The cursor normally appears in non-selected windows as a non-blinking hollow box. (For a bar cursor, it instead appears as a thinner bar.) To turn off cursors in non-selected windows, change the variable cursor-in-non-selected-windows to nil.

To make the cursor even more visible, you can use HL Line mode, a minor mode that highlights the line containing point. Use M-x hl-line-mode to enable or disable it in the current buffer. M-x global-hl-line-mode enables or disables the same mode globally.

So here is the way to do it:

  1. M-x customize-face, enter
  2. cursor enter
  3. choose the background color of you liking.
  4. click on state, save for future sessions.

Screenshots here:

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0
11

Try this:

(setq default-frame-alist
  '((cursor-color . "palegoldenrod")))

If you want to preserve the other values in default-frame-alist you can us Mark's suggestion:

(add-to-list 'default-frame-alist '(cursor-color . "palegoldenrod"))
2
  • default-frame-alist usually contains some X specific staff (such as default frame size) already. Did you mean (add-to-list 'default-frame-alist '(cursor-color . "palegoldenrod"))? Aug 8, 2011 at 11:47
  • @Henry That's reasonable, though default-frame-alist on my build of Emacs seems to default to just ((menu-bar-lines . 1) (tool-bar-lines . 1)) - which wouldn't be sorely missed. Adjusting answer. Aug 8, 2011 at 16:59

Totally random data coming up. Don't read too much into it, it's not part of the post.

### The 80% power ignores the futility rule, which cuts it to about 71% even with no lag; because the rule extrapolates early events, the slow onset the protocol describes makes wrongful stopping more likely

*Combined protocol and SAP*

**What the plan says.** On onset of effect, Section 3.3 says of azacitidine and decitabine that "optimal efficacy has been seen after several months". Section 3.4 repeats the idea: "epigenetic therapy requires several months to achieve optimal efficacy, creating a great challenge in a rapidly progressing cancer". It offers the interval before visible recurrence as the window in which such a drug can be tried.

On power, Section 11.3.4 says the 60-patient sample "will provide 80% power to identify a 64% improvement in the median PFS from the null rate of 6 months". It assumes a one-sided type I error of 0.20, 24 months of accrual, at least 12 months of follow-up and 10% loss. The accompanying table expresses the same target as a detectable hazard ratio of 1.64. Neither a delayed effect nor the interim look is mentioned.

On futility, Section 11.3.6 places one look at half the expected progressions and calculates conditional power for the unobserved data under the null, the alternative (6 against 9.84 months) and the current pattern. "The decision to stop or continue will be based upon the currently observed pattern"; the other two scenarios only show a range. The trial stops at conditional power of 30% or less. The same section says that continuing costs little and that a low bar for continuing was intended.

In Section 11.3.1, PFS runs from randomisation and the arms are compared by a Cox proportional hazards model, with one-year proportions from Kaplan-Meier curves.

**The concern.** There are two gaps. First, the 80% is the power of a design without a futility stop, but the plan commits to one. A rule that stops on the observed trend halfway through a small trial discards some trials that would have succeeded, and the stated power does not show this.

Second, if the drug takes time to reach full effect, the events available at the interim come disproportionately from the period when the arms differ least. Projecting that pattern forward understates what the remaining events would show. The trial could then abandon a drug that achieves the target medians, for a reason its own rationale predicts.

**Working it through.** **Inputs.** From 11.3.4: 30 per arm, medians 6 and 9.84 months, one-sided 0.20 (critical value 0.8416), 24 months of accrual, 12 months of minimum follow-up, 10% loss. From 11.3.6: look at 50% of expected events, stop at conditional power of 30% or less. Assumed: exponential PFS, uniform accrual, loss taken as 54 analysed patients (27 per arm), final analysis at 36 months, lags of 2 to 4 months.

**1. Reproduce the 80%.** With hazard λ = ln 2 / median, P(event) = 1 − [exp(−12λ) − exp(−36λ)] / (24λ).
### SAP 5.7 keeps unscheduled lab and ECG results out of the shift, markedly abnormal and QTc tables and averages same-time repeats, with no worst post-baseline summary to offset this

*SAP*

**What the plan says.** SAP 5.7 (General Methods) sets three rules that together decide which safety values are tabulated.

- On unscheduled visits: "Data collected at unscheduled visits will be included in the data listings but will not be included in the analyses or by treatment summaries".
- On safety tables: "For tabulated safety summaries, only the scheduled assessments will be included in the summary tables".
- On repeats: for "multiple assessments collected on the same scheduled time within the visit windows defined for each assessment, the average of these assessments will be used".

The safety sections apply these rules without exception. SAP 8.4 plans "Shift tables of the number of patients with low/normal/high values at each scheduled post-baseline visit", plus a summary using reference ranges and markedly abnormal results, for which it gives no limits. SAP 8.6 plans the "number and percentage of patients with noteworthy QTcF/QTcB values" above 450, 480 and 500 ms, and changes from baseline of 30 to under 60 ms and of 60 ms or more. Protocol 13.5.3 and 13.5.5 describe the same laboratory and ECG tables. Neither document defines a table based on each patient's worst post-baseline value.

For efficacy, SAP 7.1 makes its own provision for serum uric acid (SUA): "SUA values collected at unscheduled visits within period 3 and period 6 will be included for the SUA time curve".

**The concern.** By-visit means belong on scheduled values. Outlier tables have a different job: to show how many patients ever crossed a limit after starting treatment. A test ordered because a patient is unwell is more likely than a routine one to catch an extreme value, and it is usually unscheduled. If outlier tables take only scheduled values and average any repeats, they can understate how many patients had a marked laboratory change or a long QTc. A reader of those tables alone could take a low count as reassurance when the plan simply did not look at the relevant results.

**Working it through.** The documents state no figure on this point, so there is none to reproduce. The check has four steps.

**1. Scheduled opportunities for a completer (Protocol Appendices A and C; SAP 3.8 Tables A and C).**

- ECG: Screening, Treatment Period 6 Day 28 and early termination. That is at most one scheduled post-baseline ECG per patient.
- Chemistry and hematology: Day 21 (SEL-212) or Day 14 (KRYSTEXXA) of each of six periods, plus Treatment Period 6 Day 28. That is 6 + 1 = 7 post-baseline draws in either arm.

5

If you use X window system, try out put something like this to .Xdefaults:

*cursorColor: #ff7700
2

For me, setting the cursor color on init with the recommendation from the other answers wouldn't really work because of some possible interference with the themes and packages I was loading. My solution was to add the following instead:

(add-hook 'after-init-hook
          (lambda () (run-with-timer 5 nil #'set-cursor-color "SystemRedColor")))

This solution makes it so that a call to set-cursor-color will only happen 5 seconds after init finishes, allowing enough time for all the other packages and theme changes to fully load.

1

You can use this for customize emacs colors:

(defun good-colors ()
  (progn
     ;; Set cursor color
     (set-cursor-color "Black")

     (set-background-color "grey46")
     (set-foreground-color "White")
     (set-border-color "dark orange")
     (set-mouse-color "dark orange") 
))

(good-colors)
3
  • 4
    Note that you don't need the progn wrapper in this instance (i.e. at the top level of a function).
    – phils
    Aug 8, 2011 at 21:41
  • This did not make any change on the color of the cursor @0xAX
    – alper
    Jun 28, 2020 at 13:39
  • this sets all buffer's background
    – alper
    Mar 20, 2021 at 13:15
1

There is also a command line option:

--cursor-color, -cr COLOR       color of the Emacs cursor indicating point
1

Keep in mind if you are using iTerm2 you have to make changes on its settings, otherwise changes on the .emacs config file does not take place.

Preferences => Profiles => Color => Cursor Colors

enter image description here

1

I added (set-face-attribute 'cursor nil :background "#A0F") to my .emacs file, making my cursor a nice violet color.

I'm not sure how critical version and system info are, but I'm running GNU Emacs 27.1 in GUI mode on Ubuntu 22.04.1 LTS. (Emacs 28.2 is available from the GNU website, so YMMV.)